No matter how mundane a city’s origins, urban concentrations can have magical consequences. So says the great urban economist Edward Glaeser.
He points out that the Romans settled on an island in the Seine because it was a good spot to protect themselves against unfriendly Gauls. Two thousand years later we have Paris, one of the greatest centres of cultural and economic innovation on the planet.
Here in Australia, our cities are mere infants compared to Paris but, like cities pretty much everywhere, ours face an immense array of challenges. We are among the most urbanised of nations with three out of every four Australians living in cities. And though we might be good at farming and mining, it is our cities that generate 80 per cent of our wealth.
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I just returned from almost three weeks in Hong Kong. It is a city that I fell in love with some five years ago when I worked there with Oxfam Hong Kong.
There is a great deal that Australia’s major cities could learn from Hong Kong: it is a city that promotes and rewards efficiency, cleanliness and creativity – aspects that we often neglect.
This is clearly evident in the integrated design of the public transport system that is regular, clean, safe and on time. (Please note NSW State Rail Authority: the definition of ‘on time’ does not change at regular intervals but is kind of set). For example, last Saturday I missed a bus – my irritation was subdued when I informed the next one was ‘four minutes’ away. We can compare this to the two-hour gap between busses on the 370 route between Leichhardt and Coogee which I was faced with only a week later: and this is in the eastern suburbs if Sydney – the best served public transport corridor.
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At the outset I declare that I am unashamedly pro-bike. Cycling is a great sport, a clean form of transport, and has undoubted health benefits for those who regularly ride.
Most years the annual “pollie pedal” route is through my electorate – as was the case this year. Had I not been heavily pregnant, I would have ridden with the team again (albeit for a short distance).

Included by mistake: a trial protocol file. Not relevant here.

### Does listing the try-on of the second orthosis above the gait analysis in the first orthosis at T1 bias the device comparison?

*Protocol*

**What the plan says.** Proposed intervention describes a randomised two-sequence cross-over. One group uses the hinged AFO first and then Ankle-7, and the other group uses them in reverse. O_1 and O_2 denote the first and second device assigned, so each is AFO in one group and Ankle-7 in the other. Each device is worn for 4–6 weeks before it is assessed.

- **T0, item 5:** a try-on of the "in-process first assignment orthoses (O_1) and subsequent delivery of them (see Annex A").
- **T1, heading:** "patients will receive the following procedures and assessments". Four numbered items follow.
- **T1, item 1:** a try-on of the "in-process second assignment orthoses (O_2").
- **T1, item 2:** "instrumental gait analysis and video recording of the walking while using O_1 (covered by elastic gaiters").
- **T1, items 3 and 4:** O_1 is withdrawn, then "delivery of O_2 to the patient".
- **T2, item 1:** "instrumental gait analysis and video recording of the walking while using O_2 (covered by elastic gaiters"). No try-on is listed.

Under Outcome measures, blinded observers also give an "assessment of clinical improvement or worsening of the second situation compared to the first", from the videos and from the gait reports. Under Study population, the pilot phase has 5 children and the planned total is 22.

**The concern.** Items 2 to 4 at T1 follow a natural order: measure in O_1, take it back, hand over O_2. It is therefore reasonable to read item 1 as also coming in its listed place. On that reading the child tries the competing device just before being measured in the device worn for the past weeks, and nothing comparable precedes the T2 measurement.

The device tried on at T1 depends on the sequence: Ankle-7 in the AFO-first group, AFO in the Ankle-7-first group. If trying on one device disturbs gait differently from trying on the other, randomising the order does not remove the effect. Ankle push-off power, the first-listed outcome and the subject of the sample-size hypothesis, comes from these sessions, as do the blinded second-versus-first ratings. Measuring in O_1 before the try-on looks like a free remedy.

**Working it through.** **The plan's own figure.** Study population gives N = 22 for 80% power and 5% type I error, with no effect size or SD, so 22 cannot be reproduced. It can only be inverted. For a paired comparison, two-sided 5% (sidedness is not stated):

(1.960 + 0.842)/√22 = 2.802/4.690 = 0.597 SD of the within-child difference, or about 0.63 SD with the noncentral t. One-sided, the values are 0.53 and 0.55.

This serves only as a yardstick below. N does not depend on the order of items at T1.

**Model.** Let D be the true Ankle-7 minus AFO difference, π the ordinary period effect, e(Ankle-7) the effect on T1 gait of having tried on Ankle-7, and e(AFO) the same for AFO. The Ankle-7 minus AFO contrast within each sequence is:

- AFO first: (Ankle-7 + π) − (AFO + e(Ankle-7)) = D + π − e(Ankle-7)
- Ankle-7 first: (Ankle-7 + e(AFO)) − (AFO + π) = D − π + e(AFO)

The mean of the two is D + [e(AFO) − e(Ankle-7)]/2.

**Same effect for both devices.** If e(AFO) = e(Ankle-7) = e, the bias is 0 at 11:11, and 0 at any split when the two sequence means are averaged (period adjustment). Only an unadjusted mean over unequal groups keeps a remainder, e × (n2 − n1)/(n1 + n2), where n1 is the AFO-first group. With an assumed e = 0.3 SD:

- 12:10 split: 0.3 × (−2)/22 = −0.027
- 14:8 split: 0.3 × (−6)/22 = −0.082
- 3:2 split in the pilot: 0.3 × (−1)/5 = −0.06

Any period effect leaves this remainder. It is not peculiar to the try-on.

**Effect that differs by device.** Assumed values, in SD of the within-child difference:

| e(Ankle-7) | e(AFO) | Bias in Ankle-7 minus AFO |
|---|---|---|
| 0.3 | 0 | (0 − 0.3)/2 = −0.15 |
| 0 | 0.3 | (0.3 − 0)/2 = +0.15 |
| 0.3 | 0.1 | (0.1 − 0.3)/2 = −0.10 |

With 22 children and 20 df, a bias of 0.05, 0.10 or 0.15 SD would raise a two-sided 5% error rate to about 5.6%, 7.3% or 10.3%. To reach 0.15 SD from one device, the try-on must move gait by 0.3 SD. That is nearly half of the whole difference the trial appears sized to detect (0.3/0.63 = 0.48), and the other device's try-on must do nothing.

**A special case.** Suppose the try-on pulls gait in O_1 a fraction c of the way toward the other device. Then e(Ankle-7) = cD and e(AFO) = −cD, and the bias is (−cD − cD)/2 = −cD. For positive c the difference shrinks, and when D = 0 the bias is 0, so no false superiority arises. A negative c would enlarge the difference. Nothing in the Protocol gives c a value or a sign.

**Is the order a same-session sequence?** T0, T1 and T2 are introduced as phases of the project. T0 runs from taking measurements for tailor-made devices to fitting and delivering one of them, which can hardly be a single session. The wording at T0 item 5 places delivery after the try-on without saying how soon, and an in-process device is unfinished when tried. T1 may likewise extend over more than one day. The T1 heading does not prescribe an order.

But I have to say: what’s the deal with designated bike lanes?
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If Melbourne was a person she would have been sent to Trinny and Susannah by now.
It wouldn’t be her idea of course - it’s one of those shows she would sneer at - but her loved ones would have given her that little encouraging nudge.
She’d go and be full of fake bravado, giving as much lip at Catherine Deveny on Logies night, bragging about her coffee, her restaurants, her laneways and festivals.
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Former Prime Minister, Paul Keating, has long been a champion of better architecture and planning. Most recently, he caused a stir by describing our national capital as “a great mistake”.
Keating also lamented the bulldozing of much of Melbourne’s heritage in the 1970s, but even had a shot at some of the Victorian buildings that remained.
“I used to call it Whorehouse Rococo and Bordello Baroque”, he said. And he teased Australia’s “heritage mafia” for making a crust out of pretending that old buildings are of significance.
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The environmental policy of “planned retreat” pioneered by the excellent folks at the Byron Bay Council has created a handy precedent for those who find themselves locked in reluctant weekend battle with the forces of nature.
That group of people - often referred to as “husbands” - now has at its disposal a noble excuse for refusing to trim the edges, sweep up the lawn clippings or take out the vegetable scraps.
The next time you get a death stare because you’re entering your third hour on the couch in front of Fox Sports, the handy zen-like rationale is that you’re not bludging but walking lightly on this earth.
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